1 School of Culture and Society - Department of Anthropology, School of Culture and Society, Arts, Aarhus University2 School of Culture and Society - Department of Anthropology, School of Culture and Society, Arts, Aarhus University
This chapter aims to explore the role that anti-trafficking initiatives have played in attempts by the Indonesian state to reclaim authority along its territorial borders. Drawing on data collected between 2002-2007 through personal interviews, government reports and newspaper clippings, it documents how increased criminalization and the prevention of unauthorized flows of cross-border labour migrants have come to the foreground of national rhetoric concerning border development, territorial sovereignty and security. The chapter argues that the anti-trafficking discourse has had unintended negative consequences along a border where the mundane practices of undocumented labour migration are often not distinguished from the more exploitative practices of human trafficking.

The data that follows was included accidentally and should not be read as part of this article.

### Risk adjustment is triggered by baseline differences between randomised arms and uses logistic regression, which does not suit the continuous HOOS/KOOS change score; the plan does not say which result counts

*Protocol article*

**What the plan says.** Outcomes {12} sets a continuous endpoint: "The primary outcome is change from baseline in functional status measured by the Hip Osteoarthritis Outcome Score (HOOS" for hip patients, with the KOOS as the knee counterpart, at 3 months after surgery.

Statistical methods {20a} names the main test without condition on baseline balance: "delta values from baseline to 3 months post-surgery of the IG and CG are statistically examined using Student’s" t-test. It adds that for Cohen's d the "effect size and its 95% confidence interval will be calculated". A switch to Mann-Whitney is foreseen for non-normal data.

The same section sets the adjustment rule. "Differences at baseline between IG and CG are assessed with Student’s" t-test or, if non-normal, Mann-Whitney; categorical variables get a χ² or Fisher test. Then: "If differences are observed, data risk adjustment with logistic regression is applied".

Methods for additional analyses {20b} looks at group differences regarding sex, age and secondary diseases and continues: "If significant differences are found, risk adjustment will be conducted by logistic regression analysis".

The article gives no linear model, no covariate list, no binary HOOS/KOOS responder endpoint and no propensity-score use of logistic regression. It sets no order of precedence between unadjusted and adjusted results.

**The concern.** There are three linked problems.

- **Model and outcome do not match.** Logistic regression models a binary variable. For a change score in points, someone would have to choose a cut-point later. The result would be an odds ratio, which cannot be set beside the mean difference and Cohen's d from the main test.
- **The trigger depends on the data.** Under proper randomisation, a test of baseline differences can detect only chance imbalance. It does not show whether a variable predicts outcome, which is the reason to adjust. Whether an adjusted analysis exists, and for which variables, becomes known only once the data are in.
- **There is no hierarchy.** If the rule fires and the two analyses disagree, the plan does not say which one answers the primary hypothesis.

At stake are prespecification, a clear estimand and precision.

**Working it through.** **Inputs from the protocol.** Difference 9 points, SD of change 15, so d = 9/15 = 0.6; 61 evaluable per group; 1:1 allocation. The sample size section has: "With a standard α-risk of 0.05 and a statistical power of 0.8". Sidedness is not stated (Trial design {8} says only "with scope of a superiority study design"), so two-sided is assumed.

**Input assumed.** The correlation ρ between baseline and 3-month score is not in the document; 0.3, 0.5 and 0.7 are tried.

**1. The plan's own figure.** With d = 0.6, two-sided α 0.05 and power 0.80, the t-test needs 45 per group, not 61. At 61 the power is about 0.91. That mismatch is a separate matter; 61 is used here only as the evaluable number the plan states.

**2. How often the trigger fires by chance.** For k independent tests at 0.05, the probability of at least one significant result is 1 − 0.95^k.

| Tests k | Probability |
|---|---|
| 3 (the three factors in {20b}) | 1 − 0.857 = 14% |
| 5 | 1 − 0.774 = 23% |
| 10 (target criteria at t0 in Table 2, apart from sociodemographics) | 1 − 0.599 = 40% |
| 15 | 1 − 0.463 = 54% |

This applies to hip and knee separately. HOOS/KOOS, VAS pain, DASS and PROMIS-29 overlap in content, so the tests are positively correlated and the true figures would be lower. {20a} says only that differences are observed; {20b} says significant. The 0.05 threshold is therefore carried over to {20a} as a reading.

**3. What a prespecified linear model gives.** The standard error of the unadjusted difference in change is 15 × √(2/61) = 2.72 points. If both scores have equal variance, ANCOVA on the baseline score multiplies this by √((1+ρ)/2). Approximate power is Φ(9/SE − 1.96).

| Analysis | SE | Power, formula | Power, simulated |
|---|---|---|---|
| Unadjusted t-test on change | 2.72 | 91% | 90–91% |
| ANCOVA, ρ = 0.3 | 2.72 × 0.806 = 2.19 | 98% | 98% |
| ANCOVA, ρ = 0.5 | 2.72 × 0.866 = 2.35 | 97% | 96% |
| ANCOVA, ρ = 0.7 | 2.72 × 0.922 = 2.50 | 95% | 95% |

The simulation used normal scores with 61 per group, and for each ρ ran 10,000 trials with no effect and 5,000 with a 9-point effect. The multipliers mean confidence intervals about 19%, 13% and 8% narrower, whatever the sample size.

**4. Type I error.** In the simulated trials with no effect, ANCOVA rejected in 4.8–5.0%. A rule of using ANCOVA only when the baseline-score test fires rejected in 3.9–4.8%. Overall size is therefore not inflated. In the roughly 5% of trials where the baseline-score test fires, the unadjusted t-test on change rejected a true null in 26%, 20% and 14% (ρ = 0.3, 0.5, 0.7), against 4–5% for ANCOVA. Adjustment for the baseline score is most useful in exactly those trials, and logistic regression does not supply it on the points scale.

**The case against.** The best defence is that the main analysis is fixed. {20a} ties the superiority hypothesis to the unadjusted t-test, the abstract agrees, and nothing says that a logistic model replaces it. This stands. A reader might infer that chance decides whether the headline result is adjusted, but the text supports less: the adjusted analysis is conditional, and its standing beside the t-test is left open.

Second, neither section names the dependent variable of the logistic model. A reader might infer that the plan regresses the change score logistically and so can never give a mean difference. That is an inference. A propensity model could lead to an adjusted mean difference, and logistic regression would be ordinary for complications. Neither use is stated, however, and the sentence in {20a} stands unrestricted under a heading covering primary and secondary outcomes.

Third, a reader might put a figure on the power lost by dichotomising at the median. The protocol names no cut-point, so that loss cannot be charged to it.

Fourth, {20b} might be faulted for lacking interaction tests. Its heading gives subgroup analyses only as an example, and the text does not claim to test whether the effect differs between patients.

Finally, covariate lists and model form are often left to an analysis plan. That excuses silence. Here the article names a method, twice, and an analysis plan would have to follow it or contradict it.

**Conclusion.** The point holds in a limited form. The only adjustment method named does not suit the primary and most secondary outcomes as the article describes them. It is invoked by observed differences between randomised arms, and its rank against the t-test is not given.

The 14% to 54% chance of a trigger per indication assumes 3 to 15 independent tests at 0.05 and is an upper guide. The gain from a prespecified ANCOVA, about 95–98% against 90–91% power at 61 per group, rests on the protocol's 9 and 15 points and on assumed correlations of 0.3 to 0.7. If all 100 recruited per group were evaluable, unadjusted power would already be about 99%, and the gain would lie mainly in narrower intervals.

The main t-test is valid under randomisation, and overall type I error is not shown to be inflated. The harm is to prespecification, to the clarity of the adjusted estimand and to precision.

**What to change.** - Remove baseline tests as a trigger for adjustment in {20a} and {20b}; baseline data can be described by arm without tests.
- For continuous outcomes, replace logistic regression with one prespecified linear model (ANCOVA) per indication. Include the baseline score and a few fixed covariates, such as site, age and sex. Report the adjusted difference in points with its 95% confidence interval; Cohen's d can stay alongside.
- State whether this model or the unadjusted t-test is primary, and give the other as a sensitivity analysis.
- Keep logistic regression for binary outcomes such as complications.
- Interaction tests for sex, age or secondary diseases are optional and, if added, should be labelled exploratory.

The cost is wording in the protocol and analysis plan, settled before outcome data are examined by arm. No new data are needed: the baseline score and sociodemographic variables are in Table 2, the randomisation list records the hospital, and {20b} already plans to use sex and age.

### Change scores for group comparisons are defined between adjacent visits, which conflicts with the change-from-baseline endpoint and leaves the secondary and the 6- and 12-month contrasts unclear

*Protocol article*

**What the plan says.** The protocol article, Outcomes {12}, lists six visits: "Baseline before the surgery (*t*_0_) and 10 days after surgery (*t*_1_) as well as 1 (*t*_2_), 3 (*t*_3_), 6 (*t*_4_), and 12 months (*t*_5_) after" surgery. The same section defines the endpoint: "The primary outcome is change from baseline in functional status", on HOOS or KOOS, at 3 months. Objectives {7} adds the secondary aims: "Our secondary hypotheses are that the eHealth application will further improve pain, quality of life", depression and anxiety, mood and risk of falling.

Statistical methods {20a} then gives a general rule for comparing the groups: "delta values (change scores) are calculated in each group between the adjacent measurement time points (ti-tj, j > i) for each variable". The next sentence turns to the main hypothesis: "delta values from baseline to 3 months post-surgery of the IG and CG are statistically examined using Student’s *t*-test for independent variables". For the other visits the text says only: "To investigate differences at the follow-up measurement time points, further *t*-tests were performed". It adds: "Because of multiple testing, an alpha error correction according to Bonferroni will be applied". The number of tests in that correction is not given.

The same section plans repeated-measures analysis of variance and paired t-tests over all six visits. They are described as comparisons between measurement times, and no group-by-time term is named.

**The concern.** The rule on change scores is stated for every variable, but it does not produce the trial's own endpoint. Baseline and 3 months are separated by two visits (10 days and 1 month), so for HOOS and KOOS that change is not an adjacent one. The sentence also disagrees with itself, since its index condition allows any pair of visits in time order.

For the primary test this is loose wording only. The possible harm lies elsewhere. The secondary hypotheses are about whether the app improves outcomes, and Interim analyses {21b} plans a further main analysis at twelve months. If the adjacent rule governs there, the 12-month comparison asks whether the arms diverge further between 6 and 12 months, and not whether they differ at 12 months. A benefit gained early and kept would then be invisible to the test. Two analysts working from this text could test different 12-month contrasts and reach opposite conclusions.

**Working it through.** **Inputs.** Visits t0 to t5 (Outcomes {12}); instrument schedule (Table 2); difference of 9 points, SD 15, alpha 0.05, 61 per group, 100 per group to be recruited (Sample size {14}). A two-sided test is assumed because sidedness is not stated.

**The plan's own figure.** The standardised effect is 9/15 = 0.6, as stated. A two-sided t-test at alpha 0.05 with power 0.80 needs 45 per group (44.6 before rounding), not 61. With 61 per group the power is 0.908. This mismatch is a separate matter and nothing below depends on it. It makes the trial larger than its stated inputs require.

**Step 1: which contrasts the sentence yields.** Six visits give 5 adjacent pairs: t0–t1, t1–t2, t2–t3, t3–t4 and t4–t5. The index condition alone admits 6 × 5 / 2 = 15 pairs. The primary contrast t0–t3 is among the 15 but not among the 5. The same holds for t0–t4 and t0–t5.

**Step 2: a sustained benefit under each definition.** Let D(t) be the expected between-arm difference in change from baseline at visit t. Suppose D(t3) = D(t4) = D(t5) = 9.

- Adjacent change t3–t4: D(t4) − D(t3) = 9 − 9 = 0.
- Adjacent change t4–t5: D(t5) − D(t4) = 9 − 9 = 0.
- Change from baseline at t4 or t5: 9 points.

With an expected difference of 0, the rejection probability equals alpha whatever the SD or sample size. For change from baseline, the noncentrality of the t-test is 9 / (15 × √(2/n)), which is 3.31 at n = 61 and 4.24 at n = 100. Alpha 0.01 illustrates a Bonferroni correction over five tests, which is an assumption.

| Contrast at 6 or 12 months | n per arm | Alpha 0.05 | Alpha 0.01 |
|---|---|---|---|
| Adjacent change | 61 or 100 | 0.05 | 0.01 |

Labour Migration and Human Trafficking in Southeast Asia: Critical Perspectives, 2012, p. 112-129